5.6 Heat health risk awareness and responses among vulnerable urban residents: a Phoenix case study

Tuesday, 25 January 2011: 4:30 PM
4C-2 (Washington State Convention Center)
Olga Wilhelmi, NCAR, Boulder, CO; and M. H. Hayden, H. Brenkert-Smith, S. L. Harlan, K. Komatsu, S. Santana, and D. Pauzauskie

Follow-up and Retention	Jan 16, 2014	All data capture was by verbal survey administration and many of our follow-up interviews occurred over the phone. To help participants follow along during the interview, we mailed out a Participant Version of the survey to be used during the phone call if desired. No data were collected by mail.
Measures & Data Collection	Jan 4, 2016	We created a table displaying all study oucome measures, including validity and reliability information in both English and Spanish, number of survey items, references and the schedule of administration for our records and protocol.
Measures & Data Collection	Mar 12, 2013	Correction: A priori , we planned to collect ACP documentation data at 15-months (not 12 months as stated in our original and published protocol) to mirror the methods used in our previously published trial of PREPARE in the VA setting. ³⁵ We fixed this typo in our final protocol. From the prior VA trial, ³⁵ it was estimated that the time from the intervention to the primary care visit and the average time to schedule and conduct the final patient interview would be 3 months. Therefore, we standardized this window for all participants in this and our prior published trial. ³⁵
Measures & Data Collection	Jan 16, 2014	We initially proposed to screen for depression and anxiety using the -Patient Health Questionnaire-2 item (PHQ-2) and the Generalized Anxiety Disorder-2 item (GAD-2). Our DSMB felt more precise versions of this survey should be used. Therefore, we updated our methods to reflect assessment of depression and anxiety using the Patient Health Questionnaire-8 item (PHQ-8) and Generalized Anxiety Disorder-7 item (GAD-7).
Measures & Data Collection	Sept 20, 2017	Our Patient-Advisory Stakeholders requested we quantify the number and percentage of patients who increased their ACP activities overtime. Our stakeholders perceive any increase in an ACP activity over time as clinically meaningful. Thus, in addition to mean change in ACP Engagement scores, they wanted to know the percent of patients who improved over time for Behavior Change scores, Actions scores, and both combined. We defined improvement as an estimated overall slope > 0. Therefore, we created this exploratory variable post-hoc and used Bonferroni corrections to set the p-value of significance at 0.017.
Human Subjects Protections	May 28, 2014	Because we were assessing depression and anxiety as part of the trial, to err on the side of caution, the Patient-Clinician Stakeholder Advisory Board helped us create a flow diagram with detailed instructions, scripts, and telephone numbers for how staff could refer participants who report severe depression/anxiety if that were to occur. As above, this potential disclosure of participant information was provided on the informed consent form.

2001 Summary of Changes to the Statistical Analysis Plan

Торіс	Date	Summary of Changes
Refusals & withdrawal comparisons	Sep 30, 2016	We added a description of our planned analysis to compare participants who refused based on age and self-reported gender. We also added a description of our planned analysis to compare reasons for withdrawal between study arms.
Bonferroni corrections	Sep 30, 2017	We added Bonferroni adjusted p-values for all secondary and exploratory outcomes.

Heat waves continue to claim lives of urban residents throughout the world. Changing climate is predicted to increase the intensity and impacts of heat waves prompting the need to develop effective preparedness and adaptation strategies at all levels, from local to national. In Phoenix, where extreme temperatures are a normal part of Arizona summers, state and county public health personnel work diligently to ensure residents are ready and able to deal with the city's extreme heat. Despite having a wide variety of programs and preventative information in place and publicly available, many preventable heat-related deaths and illnesses occur every summer. A pilot project, conducted in 2009 in Phoenix, explored urban societal vulnerability and adaptive capacity to extreme heat in several neighborhoods. Household-level surveys revealed differential vulnerability among the neighborhoods as well as a diverse level of awareness regarding the resources provided by the state, county and city agencies. This presentation will present the results of the extreme heat vulnerability survey that explores linkages between heat health risks and societal awareness and responses to heat among vulnerable urban residents. We will discuss challenges and opportunities in communicating information about extreme heat to diverse urban audiences and highlight a framework for reducing urban vulnerability to heat stress.
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